The possible biogenetic pathway of compounds 1–6 was proposed as shown in Fig. 3. In plants, flavones are synthesized by the flavonoid pathway, which is part of phenylpropanoid metabolism . For the biosynthesis of flavonoids, the phenylalanine was converted into coumarin-CoA through the phenylpropane pathway, then the coumarin-CoA enters the flavonoids synthesis pathway and combines with 3 molecules of malonyl-CoA to form chalcones. After this, the dihydroflavones were generated by an intramolecular cyclization reaction, and the dihydroflavones are the main precursor of other flavonoids . The dihydroflavones and isoprenyl-CoA could be converted to the isoprenylflavones by isopentenylation reactions . Then, compounds 1–6 should be derived from the isoprenylflavones by a series of oxidation, amino substitution, and epoxy reactions on pentenyl side chains, also along with the hydroxylation and methoxylation reactions on flavone nucleus.
Antifungal (G. cichoracearum) activity assays
Since certain of the flavonoids exhibit potential antifungal activities [50, 51], and the fungus G. cichoracearum (DC.) is the main pathogen of tobacco powdery mildew disease , Compounds 1–11 were tested for their anti-G. cichoracearum (DC.) activities.
The antifungal activity was tested according to previous literature [10, 32], and carbendazim was used as a positive control. The results (Table 3, Additional file 1: Figure S31) revealed that 1 showed high anti-G. cichoracearum (DC.) activity with an inhibition rate of 88.3% ± 6.2. This rate is higher than that of the positive control (with an inhibition rate of 81.5% ± 6.3). By compared to the negative control, compounds 2–11 also showed notable anti-G. cichoracearum activities with inhibition rates in the range of 50.9%–72.0%.
The IC50 values of compounds 1–11 were also tested. The results (Table 3) revealed that 1 exhibited IC50 value of 51.5 µg/mL. The efficiency was higher than that of carbendazim (with IC50 value of 70.3 µg/mL). Compounds 2–11 also exhibited IC50 values in the range of 106–189 µg/mL. By treated N. tabacum cv. HD with different concentrations of 1, the results in Additional file 1: Figure S32 revealed that the inhibition rates were increased with the increase of the concentrations of 1, and showed a good dose–effect relationships for the infected G. cichoracearum on tobacco leaves.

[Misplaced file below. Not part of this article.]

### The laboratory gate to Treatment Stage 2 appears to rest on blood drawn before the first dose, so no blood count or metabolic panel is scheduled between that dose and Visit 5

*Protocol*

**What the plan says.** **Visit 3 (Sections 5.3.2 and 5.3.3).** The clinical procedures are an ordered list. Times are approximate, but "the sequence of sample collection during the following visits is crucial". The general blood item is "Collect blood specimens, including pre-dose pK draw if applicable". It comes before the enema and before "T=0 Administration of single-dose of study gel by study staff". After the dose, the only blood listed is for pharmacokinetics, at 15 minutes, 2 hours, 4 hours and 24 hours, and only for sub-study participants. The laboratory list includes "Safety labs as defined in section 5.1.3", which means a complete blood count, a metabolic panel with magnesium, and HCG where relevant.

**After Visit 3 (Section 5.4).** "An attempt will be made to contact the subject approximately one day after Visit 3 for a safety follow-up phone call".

Since the inhibition rates of 1, 2, 8 and 9 are higher than 70%, the protective effects of 1, 2, 8 and 9 on G. cichoracearum were also evaluated. In the protective assay, the tobacco plants were treated with the solutions of compounds (250 µg/mL). After 24 h of treatment, the G. cichoracearum was inoculated, and the incidences were count at day 7. The results (Additional file 1: Figure S33) revealed that 1 showed higher protective effect on the host plants with inhibition rate of 90.2% ± 6.4, and this rate is higher than that of positive control (84.2% ± 6.2). By comparing to the negative control, compounds 2, 8 and 9 also showed good protective effects for N. tabacum cv. HD which infected with G. cichoracearum. These results indicated that the pretreatment of host plants with compounds 1, 2, 8 and 9 were markedly increased their resistances to G. cichoracearum infection.
The curative effects for 1 was also tested on N. tabacum cv. HD. In this experiment, compound 1 (250 µg/mL) was sprayed onto the tobacco seedlings which had been infected with powdery mildew disease, and the infected seedlings without sprayed the compound was used as a negative control. The results (Fig. 4) revealed that the powdery mildew was markedly alleviated over time after spraying with 1. Compared to the negative control (Fig. 4a), after 24 h of spraying (Fig. 4b), the spot had obviously atrophied. After day 3 of spraying (Fig. 4c), the obvious disappearance of disease spots had been observed, and no obvious spots observed on newly grown leaves. After day 7 of spraying (Fig. 4d), the disease spots had almost completely disappeared. As compared to the negative control at the same stage (Fig. 4h), the growth of tobacco seedlings was normal and vigorous. For the tobacco seedlings without spraying with 1 (Fig. 4e–h), no obvious changes were observed in powdery mildew, and the disease spots were obviously shown in the newly grown leaves. In addition, the growth of infected seedlings was also slower than that of the 1 treated group. These results indicated that 1 has a good therapeutic effect for powdery mildew disease.